“What is the cost of lies?”
Valery Legasov posed this question in his dying declaration, which he recorded and gave to a journalist before committing suicide exactly two years after the explosion causing the 1986 Chernobyl nuclear disaster.
A nuclear engineer overseeing the USSR’s response to the 1986 Chernobyl disaster, Legasov witnessed his share of lies. And he told his share, too.
But make no mistake: Legasov was a hero and a whistleblower who saved the world.
At the International Atomic Energy Agency (IAEA) hearing on the Chernobyl disaster in Vienna, held August 25-29, 1986, Legasov and the USSR blamed the incident on operator error, knowing the truth was much more complicated.
Specifically, they said Leonid Toptunov and Aleksandr Akimov caused the reactor to explode by not following protocol during the last-minute safety test that led to the explosion.
Both Toptunov and Akimov died from radiation exposure three weeks after the accident.
With no access to information or witnesses, the IAEA believed the USSR’s explanation of events.
The story the USSR told put the blame on two dead men (and later three of the chief engineers) in order to spare the USSR from the international embarrassment that was their RBMK nuclear energy design - an inherently flawed design that neither Toptunov, 33, nor Akimov, 25, fully understood.
They did not know at the time of the incident that pushing the emergency shut-off button, called AZ-5, would cause a rapid surge in the reactor because of the graphite-covered tips of the control rods. They didn’t know because that information was not allowed to be shared, hidden by officials within the USSR.
General Secretary Mikhail Gorbachev lashed out at the engineers of the plant for “covering up dangerous problems with the Soviet nuclear industry for decades” following the discovery of the RBMK design flaws.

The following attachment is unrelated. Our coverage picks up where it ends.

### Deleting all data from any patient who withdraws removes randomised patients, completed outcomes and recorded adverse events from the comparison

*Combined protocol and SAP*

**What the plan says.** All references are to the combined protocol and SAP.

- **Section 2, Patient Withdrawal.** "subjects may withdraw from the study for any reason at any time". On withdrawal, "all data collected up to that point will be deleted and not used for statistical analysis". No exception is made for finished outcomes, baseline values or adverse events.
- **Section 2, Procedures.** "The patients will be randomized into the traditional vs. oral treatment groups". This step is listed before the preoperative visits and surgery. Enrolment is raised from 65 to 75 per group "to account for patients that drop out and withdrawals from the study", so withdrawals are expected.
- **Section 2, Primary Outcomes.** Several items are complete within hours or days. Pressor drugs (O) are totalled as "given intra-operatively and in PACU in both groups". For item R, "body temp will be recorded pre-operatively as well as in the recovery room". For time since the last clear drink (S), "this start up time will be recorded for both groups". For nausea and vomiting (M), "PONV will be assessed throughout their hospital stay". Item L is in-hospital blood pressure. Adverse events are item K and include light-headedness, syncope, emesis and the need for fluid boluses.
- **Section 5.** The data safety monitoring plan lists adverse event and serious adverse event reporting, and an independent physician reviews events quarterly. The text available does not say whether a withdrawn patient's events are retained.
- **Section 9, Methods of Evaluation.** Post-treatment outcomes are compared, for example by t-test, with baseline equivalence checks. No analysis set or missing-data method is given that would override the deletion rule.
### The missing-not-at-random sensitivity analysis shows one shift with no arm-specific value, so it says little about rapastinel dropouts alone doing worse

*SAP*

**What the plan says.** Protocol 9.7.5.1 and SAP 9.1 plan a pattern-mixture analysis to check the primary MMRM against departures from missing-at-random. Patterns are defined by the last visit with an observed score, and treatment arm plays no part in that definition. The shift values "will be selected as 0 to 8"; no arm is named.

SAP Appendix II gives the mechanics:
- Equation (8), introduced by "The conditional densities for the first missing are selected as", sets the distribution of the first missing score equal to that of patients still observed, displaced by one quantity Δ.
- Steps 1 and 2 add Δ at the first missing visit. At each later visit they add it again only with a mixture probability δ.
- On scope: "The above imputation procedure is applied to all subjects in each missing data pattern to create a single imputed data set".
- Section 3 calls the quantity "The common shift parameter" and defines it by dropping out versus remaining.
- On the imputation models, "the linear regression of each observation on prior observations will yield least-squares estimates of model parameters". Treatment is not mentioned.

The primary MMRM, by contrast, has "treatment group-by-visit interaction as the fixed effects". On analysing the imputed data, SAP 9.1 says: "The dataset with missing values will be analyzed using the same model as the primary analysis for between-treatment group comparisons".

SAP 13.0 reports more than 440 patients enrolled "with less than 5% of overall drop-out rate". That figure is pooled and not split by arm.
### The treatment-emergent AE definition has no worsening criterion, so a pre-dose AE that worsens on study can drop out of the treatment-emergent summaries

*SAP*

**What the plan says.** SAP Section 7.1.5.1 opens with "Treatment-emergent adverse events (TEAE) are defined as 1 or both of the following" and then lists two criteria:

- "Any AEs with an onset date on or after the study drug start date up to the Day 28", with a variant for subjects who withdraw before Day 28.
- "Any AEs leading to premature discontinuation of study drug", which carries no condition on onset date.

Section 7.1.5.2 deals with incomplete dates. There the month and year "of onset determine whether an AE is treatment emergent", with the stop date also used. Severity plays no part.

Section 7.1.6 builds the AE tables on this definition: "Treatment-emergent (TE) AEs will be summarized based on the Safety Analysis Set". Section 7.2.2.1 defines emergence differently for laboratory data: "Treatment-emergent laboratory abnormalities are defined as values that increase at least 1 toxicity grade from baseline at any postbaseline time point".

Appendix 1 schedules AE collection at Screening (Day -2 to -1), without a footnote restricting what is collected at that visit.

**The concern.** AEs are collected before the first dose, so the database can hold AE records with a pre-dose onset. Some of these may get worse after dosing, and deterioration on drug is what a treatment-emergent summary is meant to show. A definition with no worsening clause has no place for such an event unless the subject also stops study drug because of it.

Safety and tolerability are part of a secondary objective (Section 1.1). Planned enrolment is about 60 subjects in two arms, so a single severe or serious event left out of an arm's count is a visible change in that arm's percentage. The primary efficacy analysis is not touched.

But the lies about the cause of the accident were only the beginning.
USSR officials lied about the levels of radiation when asking West Germany to borrow their “Joker” police robot to clear debris on the roof near where the reactor exploded. The robot died immediately and today sits in a radioactive heap of garbage in Pripyat, Ukraine.
Officials lied about the levels of radiation and lied about the reactor exploding when Legasov first came to the site. They lied about the levels of radiation to the people living in Pripyat. They cutoff communication in the city to control the flow of information. They delayed evacuations and did not extend the exclusion zone as far out as they should have.
The USSR hid the explosion from the world until radiation was detected in Sweden - more than 1,000 km away. Then they continued to lie, first denying that an accident had occurred. Later, when Swedish officials threatened to file an alert with the IAEA, USSR officials claimed only a “small accident” had occurred and the issue was taken care of.
Soviet propaganda targeted Americans at the time, claiming Chernobyl was handled and the real threat was incidents like Three Mile Island, a partial nuclear meltdown in Pennsylvania seven years before Chernobyl.
They still lie about the death toll and long-term health impacts of those who were exposed to radiation. Officially, only 31 people died because of the world’s worst nuclear accident, when scientific consensus puts the true death toll between 4,000 and 16,000.
If not for Legasov’s brave testimony during the 1987 trials of Anatoly Dyatlov, Nikolai Fomin and Viktor Bryukhanov, USSR nuclear specialists and the world at large would have never known the true cause of the accident. The USSR would have kept using RBMK reactors with no modifications.
Legasov’s tapes prompted the IAEA to reconvene and update their findings in 1992.
Though Legasov’s name was largely unknown or forgotten until the 2019 HBO mini-series “Chernobyl,” Legasov and his fellow engineers likely saved the world in those first weeks in what is modern-day Ukraine.
Misinformation during a crisis
Misinformation arises naturally during a crisis, whether that crisis be an earthquake or a war.
Politicians who weaponize disinformation during crises are especially dangerous.
Tension between internal data and external reporting often creates conflicting narratives, much like what occurred in Florida relating to the safety of reopening the state during the pandemic and later the disinformation about vaccine safety.
In cases like the COVID-19 pandemic and Chernobyl, a perfect storm of extreme conditions and political propaganda exacerbated the situation, and further endangered the public.
Gorbachev once attributed the start of the collapse of the Soviet Union to the Chernobyl disaster.
Honoring the “Heroes who saved the world”
Toptunov and Akimov were awarded the 3rd Degree “Order for Courage '' in 2008 by then-Ukranian President Tushcenko.
Today, Pripyat, Ukraine is a tourist destination where the ghost town and gravesites draw visitors from around the world.